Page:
“The Bizarro Baloney Show” hit the university Monday, bombarding audience members with obscene puppetry, songs, cartoons and videos, sending the audience in Columbia Hall into frequent fits of raucous laughter and ending in a standing ovation.
Dan Piraro, the author of the “Bizarro” comic, was at the center of it.
But in an interview with the Emerald, soft-spoken yet sharp-tongued Piraro drove around campus and described his life. In an ultimately futile 30-minute trip to find wireless Internet to upload his most recent cartoons for printing on the world’s funny pages, Piraro alternated between the absurd and the poignant, reflecting on art, advertising, selling out and redemption.
The Eugene Veg Education Network and the Survival Center invited Piraro to perform in Eugene as part of an eight-show, 12-day West Coast tour. Piraro called the show “21st century vaudeville – 90 minutes of things I thought would be fun to do in front of strangers.”
Aside from drawing “Bizarro,” an award-winning cartoon that Piraro said appears daily in more than 250 publications worldwide, he also performs the show throughout the nation and promotes his new book “Bizarro and Other Strange Manifestations of the Art of Dan Piraro,” a retrospective of his career.
Much of the show was dedicated to promoting veganism. Piraro, a strict vegan, donated all profits from the show to the Woodstock Farm Animal Sanctuary, a shelter in New York that Piraro said rescues animals from abuse in the food service industry and allows them to live as they would in nature.
With his daughter Killian, who is in her 20s, playing violin in the background, Piraro said, “I was raised as a guiltless, blissful meat-eater. I thought vegans were hippies with too much time on their hands.”
Piraro said after visiting an animal shelter, he saw animals as sentient, emotional beings and began researching the meat industry’s harm to the environment. A cartoon video he showed argued that humans did not evolve to eat meat, citing humans’ teeth structures, digestive processes and inability to catch prey as evidence. After the cartoon, Piraro argued that although doctors say meat is healthy, they’ve also said in the past that smoking cigarettes is healthy.
Also during the show, Piraro read some of the hate mail he has received over the years. One asked: “Does freedom of the press mean freedom to attack our most sacred beliefs?” to which Piraro shouted “Yes!”
Hate mailers argued in favor of Fox News’ impartiality and against Darwinian evolution and global warming. One simply told Piraro to keep his “fag-loving, vegan, pussy cartoon out of papers in America’s heartland.”
During one part of the show, Piraro affixed a puppet’s body around his neck, showing his head with a small body to portray Humpty Dumpty. He then sang a song about falling in love with a plate of eggs benedict and wanting to die from guilt after devouring it.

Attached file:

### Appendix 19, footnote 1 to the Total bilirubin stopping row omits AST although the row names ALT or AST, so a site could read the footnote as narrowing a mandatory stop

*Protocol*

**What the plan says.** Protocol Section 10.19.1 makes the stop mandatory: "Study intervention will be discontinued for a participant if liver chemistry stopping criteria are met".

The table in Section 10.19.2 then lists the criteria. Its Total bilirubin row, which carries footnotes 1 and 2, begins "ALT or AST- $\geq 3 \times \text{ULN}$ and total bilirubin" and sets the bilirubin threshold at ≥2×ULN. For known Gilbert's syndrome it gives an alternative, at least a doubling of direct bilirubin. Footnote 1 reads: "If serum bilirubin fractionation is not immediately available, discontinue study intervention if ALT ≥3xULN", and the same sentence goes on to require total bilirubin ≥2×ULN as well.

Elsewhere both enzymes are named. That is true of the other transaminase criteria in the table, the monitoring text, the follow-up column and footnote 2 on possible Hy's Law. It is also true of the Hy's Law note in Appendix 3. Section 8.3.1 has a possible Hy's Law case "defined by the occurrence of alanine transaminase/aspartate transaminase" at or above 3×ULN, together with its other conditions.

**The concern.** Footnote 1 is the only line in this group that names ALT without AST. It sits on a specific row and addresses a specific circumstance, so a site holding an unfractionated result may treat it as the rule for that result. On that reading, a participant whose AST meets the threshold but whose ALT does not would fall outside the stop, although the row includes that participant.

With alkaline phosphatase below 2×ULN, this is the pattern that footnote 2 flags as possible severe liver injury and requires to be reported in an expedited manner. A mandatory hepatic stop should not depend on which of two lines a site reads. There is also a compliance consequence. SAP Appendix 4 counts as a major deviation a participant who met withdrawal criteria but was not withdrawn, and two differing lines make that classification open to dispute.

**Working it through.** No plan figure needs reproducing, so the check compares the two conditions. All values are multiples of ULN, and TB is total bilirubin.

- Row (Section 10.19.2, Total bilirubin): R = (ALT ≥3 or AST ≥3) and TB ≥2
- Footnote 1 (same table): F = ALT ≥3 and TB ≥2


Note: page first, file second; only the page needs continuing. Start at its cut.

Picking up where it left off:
“I just think life is absurd – I just feel like a documentarian half the time,” Piraro said.
Piraro’s journey from childhood in Tulsa, Okla., to singing on stage in Eugene dressed as surrealist artist Frida Kahlo has been unusual. A self-described “recovering Catholic,” Piraro grew up in a religious household and, he said in an interview, rebelled by singing in a punk band. After high school, Piraro went to Washington University in St. Louis, Mo., on a scholarship to study fine art but dropped out after one semester. During the show, he said he doesn’t recommend that everyone drop out, but it helped him realize that he had much to learn.
He married in the late 1970s at age 21 and moved to Dallas. When he had his first daughter at age 23, he needed money, he said, so he took a job drawing print advertisements. Piraro drew advertisements for, among other companies, Frito Lay, Taco Bell and American Airlines from the early 1980s until 1993.
“I would never recommend anyone get into advertising,” Piraro said. “It’s the classic artistic prostitution.”
Piraro called the advertising business a fast-moving, dog-eat-dog world, where “you can hit home runs your entire career, but if you strike out once you get fired.”
“You’re so f****** miserable; it’s completely not worth it,” Piraro said. “Ninety-nine percent of everything you sell is either garbage or poison.”
During this period, he began drawing cartoons, and after years of rejection letters, Bizarro was first syndicated in 1986. While Bizarro picked up in newspapers, Piraro’s marriage crumbled. In the early 1990s, he said, when his daughters were 10 and 15 years old, his wife and he divorced. He moved from their duplex into an artist’s loft in Dallas and threw himself into the cartoon. By 1993, he could finally support himself, his ex-wife and his daughters through cartooning alone, and he quit the advertising business.
“I’d much rather be a poor artist than a wealthy attorney or accountant,” Piraro said. “You spend so many hours at your career, and if you don’t like it you’re f*****. No amount of money is worth loathing getting out of bed in the morning.”
After his marriage ended, Piraro said he traveled and lived the way he wanted to live for the first time in his life. As the cartoon grew, he moved to Manhattan, NY, but he maintained a healthy relationship with his children, he said. He married again, and now tours with his wife, Ashley Smith, and his daughter Killian Piraro.
Killian was the only other person on stage during the show Monday.
“We’re good friends,” said Killian, who is studying for a master’s degree in graphic novels. “We’d probably kill each other if we weren’t.”